Duality is not equality.
Almost never are the two market leaders equal. The leading brand almost always has a clear-cut lead over the No.2 brand. In the global market, Coca-Cola has a substantial lead over Pepsi-Cola. Why is this so?
Because one of the two brands is always perceived as the “leader” and the other brand is perceived as a No.2 brand. And guess which brand most consumers want to buy?
The leading brand.
That’s why many No.2 brands have to cut their prices to maintain decent market shares. And cutting prices cuts a company’s net profit margins. Over the past ten years, PepsiCo’s net profit margin was 11.4 percent and Coca-Cola’s was 20.4 percent.
For a No.2 brand, competing on price is a two-edge sword. It might increase sales, but it also reinforces the “leadership” of the No.1 brand. When consumers see two brands side by side and one brand, the leader, has a higher price, they assume the leading brand is “better quality.”
Over the year, the higher prices of brands like Hellmann’s mayonnaise, Land O’Lakes butter, Kleenex tissue, Scotch tape and many other brands have hammered this quality idea into consumers’ minds.
In many categories with established leaders, it’s almost impossible for a No.2 brand to compete except by lowering its price. And that makes the leader even stronger.
Wait a second. What if the No.2 brand has the better product, the better marketing program and the better advertising agency?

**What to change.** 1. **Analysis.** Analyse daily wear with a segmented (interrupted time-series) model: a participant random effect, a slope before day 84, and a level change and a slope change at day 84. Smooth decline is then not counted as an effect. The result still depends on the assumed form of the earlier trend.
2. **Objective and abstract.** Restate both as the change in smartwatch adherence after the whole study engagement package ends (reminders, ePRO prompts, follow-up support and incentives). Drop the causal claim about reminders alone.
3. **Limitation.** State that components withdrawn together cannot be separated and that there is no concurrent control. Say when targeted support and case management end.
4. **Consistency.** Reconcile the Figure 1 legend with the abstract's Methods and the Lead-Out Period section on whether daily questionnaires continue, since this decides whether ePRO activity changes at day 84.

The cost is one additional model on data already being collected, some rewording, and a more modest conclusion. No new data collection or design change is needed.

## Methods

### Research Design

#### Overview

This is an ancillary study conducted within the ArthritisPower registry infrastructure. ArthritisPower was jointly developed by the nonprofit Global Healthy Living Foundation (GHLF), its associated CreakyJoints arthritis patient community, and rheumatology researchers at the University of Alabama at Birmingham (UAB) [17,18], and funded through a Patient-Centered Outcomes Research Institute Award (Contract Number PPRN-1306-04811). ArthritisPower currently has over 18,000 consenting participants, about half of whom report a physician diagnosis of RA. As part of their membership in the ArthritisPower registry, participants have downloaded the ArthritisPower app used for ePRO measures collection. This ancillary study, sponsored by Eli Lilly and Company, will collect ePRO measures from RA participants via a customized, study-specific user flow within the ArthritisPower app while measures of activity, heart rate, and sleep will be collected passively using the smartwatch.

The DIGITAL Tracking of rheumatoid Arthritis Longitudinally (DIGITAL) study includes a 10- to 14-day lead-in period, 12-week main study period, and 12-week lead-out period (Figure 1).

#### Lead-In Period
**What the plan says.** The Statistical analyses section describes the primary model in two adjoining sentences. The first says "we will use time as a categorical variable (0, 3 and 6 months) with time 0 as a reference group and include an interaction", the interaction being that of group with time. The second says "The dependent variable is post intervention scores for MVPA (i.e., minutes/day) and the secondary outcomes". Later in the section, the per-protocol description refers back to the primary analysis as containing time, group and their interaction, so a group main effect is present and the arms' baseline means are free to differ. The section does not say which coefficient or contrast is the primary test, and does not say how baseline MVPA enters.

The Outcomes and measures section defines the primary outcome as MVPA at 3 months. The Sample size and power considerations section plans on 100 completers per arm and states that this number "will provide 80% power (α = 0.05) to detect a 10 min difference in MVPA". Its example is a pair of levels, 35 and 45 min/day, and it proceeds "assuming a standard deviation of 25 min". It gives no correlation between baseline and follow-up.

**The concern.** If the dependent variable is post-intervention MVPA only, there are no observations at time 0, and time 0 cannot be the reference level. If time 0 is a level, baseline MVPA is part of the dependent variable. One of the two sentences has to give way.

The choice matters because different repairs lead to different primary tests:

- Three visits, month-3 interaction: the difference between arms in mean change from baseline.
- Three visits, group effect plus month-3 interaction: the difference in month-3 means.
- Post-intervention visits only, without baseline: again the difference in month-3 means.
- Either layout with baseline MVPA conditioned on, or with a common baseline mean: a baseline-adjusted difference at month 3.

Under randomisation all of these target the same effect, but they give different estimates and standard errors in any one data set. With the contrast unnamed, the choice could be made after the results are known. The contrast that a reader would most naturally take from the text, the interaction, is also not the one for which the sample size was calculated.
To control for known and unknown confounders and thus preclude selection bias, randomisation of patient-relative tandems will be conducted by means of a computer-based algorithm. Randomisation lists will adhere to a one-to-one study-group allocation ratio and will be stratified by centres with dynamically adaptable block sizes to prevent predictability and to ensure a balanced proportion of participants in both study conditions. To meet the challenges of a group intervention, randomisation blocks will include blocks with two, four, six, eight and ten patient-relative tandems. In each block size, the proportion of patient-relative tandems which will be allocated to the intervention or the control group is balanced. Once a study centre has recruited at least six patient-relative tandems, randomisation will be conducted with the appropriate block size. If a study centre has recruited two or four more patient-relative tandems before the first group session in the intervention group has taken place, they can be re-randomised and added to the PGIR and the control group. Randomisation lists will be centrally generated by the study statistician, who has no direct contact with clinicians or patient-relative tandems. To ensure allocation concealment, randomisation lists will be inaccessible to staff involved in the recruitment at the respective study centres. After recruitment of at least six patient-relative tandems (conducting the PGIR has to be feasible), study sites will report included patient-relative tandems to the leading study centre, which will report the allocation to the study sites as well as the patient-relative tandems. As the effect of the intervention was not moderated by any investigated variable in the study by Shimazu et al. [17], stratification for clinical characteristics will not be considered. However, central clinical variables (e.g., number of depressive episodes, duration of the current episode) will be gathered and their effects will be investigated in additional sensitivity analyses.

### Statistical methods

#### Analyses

It doesn’t matter. Look at the Energizer bunny, according to Advertising Age, the 34th best advertising campaign of the 20th century. Did the bunny make Energizer the leader in appliance batteries? No, it did not.
Coping with duality.
If you believe in duality, there are principles you need to follow..
Get in the game early. Toyota entered the American market in the year 1957, closely followed by Datsun (now Nissan) and Honda.
Eleven years later, the game was over. Toyota, 68,779 vehicles, outsold Datsun, 40,219 vehicles. (Trivial sales in a market of 10.9 million vehicles.) And Toyota went on to outsell the two Japanese brands for the next 46 years in a row.
Uber was founded in March 2009, but Lyft was not founded until June 2012, three years and three months later.
Will Lyft ever overtake Uber? Not a chance. You can’t give a competitor a head start of more than three years and hope to win the battle. Currently, Uber takes in 12 times the revenues of Lyft.
Avoid multiple brands when competing with a leader. Long term, there is only going to be room for two brands, the leader and hopefully one of your brands.
So why waste resources on two brands when there’s only room in the mind for one additional brand besides the leader?
In competing with Bud Light, why does MillerCoors spread its marketing resources over both its Miller Lite and its Coors Light brands?
In competing with Nike, why does Adidas spread its marketing resources over both its Adidas and its Reebok brands? That just leaves room for Under Armour.
Focus on launching new categories. Sooner or later, every category will contain two dominant brands. And market share gains are going to difficult to achieve for either brand.
If you own one of these brands, you need to defend your position with marketing resources. But don’t overspend.
Consider using most of your resources to launch a new brand that will define a new category for decades to come.